Naylor went to explain that when he left Southwood Brothers he had moved to Hastings. He had visited London in 1865 to go to the funeral of Tom Sayers the boxer (at Highgate cemetery) who had photographed with his dog at Hastings the year previously. Naylor told the court “that he met two friends while in London—John Rawlins and Mr. Batting, artificial florist, and they went together to the Baker Street Bazaar. It was in the afternoon, about four o’clock, and when they reached the Bazaar they saw Thomas Charles Druce in the hall, going into the waxworks. He was standing up in a frock coat, muffled up, and had a beard on.” Naylor said he had acknowledged Druce, and Druce had replied with a gesture. All this was odd because Druce had died over a year earlier. When challenged Naylor told the court he had not heard of Druce’s “supposed death and was therefore not surprised to see him.”  It was out of such muddled testimony that the prosecution hoped to create doubt against more reliable witnesses such as Druce’s sons. Following the exhumation though the judge was having none of it. He allowed the prosecution lawyers to quiz Professor Augustus Joseph Pepper on whether it was possible for a beard to grow post mortem but the venerable professor explained that it was not, that human hair did not continue to grow after death and any appearance to the contrary was simply due to shrinkage of the skin. On Monday 06 January the counsel for the prosecution finally faced up to the inevitable and withdrew their case adding “"I should be acting entirely contrary to the best traditions of my profession if I were to persist in this case."  Mr Plowden the Police Magistrate overseeing the case commented that this was not only a “wise and proper course, but if you will permit me say so, it is the only course which was open to counsel of your experience.” Speculating on how “the myth that confused him [Druce] and the fifth Duke of Portland in one and the same Personality ever arose would be idle to speculate on: sufficient say that the case is a fresh resultant of that love of the marvellous which is so deeply engrained in human nature, and is likely to be remembered in legal annals as affording one more striking proof of the truly unfathomable depths of human credulity.”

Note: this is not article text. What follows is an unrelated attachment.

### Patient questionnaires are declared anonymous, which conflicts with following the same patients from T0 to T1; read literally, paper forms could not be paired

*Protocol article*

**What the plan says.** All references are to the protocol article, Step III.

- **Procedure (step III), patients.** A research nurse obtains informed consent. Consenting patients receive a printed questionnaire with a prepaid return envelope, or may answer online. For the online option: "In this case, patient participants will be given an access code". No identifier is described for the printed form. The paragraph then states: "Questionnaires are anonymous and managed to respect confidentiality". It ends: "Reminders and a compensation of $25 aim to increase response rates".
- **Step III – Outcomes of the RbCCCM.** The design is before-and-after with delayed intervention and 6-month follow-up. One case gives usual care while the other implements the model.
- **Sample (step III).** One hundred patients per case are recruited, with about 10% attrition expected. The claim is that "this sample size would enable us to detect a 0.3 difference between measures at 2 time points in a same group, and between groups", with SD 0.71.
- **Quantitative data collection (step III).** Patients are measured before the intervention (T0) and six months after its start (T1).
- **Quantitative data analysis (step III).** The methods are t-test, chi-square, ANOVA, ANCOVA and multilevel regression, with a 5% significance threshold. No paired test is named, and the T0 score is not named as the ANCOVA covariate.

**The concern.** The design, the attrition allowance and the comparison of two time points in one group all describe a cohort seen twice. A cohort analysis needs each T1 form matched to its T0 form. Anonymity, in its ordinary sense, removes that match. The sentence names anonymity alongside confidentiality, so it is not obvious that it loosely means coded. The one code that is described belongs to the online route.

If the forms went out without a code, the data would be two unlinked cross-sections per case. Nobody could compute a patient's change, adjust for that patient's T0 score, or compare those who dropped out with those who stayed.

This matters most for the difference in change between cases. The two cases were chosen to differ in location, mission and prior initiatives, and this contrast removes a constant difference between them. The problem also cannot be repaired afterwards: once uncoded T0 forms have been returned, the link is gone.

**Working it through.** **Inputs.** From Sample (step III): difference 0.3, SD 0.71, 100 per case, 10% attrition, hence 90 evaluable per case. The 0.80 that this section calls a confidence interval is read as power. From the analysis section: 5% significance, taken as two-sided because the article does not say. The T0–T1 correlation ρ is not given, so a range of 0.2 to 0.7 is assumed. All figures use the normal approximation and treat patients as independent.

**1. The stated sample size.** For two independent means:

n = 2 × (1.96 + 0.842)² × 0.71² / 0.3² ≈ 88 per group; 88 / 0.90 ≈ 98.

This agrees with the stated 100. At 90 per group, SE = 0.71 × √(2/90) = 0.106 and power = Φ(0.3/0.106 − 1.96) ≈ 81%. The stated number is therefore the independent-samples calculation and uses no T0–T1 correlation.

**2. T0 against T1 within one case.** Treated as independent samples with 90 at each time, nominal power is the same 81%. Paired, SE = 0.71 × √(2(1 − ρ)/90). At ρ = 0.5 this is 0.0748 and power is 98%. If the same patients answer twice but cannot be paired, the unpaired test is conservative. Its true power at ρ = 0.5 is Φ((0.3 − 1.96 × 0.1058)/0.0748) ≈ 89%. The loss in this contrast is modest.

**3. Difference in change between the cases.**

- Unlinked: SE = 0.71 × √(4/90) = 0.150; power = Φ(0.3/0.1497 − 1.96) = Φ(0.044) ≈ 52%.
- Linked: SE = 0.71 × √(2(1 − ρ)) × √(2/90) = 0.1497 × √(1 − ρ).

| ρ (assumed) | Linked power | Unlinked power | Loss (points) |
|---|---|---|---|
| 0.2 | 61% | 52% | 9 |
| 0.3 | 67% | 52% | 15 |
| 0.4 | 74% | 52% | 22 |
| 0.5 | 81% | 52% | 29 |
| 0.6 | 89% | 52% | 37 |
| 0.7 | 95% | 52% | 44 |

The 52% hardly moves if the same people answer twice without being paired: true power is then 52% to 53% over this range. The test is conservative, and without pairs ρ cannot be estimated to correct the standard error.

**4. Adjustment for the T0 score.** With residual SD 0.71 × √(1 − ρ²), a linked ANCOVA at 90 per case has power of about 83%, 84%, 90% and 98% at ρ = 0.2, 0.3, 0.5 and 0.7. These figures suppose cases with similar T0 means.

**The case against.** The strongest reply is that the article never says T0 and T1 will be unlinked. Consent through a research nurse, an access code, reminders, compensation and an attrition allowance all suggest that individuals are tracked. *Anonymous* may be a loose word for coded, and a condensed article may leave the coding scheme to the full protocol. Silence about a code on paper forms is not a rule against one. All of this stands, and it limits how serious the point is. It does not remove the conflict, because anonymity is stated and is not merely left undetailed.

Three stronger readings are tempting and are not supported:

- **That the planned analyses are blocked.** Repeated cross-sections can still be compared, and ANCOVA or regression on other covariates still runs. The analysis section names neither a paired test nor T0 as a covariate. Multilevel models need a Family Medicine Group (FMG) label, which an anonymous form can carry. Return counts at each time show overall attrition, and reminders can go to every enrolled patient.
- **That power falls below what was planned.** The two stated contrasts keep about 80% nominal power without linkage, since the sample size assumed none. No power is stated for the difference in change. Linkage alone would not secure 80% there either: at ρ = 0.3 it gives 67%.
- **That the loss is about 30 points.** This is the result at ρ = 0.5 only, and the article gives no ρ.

The Rossetti family grave in Highgate

A Rossetti Tomb Mystery. Professor Pepper, in his evidence at the Druce trial, called to prick one bubble, demolished a second. We are all familiar with the story of Rossetti's sacrifice; of his burying the manuscript of his poems with the body of his wife; of his yielding to the importunity and entreaties of friends, seven-and-a-half years after the interment, to have the manuscripts uncoffined. At dead of night, with a fire burning at the side of the tomb, the coffin was brought to the surface and opened, and the poems were removed from it. Mr. Hall Caine tells us that the beautiful golden hair of the dead woman had grown about the poems, and so enclosed them that it had to be cut. But Professor Pepper told the Court the other day that hair does not grow after death that such lengthening as is apparent results from shrinkage of the skin.
The Sketch 15 January 1908